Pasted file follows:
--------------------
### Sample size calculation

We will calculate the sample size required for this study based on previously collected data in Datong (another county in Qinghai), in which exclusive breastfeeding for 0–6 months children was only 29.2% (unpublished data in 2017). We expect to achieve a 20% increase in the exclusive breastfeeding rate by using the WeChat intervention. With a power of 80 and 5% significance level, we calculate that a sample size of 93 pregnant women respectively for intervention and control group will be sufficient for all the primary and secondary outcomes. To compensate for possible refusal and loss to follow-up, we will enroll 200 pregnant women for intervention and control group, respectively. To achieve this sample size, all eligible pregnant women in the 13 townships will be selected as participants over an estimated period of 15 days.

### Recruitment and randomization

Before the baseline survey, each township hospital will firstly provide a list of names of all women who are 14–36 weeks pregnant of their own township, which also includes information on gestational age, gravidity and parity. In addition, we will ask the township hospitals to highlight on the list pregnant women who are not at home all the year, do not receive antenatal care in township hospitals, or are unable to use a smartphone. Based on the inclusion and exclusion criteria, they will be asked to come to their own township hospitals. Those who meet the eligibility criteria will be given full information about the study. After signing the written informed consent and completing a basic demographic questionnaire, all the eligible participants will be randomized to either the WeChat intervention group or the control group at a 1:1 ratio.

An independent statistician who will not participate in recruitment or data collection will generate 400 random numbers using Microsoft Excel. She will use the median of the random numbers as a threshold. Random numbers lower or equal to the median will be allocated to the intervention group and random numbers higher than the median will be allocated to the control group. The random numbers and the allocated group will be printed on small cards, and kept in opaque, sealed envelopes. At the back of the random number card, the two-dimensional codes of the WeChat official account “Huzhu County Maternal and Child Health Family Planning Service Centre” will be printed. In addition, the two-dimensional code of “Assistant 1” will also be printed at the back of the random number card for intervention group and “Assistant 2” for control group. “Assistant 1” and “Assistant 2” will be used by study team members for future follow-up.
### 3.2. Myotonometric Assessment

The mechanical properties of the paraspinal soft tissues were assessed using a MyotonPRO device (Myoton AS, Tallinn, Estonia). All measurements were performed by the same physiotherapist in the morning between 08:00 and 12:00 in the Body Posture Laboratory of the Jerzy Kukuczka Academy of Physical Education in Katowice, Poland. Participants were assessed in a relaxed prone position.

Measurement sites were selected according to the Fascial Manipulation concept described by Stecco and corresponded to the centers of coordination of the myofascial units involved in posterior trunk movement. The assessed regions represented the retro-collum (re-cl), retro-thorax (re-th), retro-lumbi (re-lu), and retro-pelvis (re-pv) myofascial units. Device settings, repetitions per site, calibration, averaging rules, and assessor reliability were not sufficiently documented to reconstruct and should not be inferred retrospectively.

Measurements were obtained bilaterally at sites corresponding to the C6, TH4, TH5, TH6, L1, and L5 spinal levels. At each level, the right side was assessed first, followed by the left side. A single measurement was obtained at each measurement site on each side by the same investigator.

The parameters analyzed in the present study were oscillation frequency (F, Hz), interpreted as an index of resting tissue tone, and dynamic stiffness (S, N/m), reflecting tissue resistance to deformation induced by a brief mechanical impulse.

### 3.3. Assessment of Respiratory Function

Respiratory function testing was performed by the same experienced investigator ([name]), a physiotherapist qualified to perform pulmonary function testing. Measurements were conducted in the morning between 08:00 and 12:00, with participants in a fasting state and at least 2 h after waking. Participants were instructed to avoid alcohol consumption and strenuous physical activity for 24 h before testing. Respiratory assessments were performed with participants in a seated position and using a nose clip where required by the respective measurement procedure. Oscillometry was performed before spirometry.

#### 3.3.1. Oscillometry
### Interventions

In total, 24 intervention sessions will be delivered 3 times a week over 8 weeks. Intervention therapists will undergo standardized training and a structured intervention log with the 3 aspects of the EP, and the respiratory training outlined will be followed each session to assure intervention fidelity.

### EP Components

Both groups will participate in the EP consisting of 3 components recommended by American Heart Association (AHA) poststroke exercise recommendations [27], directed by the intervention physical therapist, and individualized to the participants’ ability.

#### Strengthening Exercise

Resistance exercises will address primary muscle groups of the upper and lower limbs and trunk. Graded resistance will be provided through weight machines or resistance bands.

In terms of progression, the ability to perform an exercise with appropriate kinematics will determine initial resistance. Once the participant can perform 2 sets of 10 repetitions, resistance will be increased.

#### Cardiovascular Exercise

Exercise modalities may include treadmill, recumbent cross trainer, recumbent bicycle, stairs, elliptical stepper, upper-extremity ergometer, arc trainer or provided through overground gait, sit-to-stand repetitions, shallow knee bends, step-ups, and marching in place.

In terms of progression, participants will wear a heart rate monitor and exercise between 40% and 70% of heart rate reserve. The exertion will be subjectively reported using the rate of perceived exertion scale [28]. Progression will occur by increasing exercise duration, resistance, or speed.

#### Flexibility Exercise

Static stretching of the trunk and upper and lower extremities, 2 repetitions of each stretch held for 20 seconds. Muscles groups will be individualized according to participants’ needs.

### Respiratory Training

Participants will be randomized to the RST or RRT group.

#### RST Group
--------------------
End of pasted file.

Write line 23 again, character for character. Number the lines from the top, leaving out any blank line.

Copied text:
In terms of progression, participants will wear a heart rate monitor and exercise between 40% and 70% of heart rate reserve. The exertion will be subjectively reported using the rate of perceived exertion scale [28]. Progression will occur by increasing exercise duration, resistance, or speed.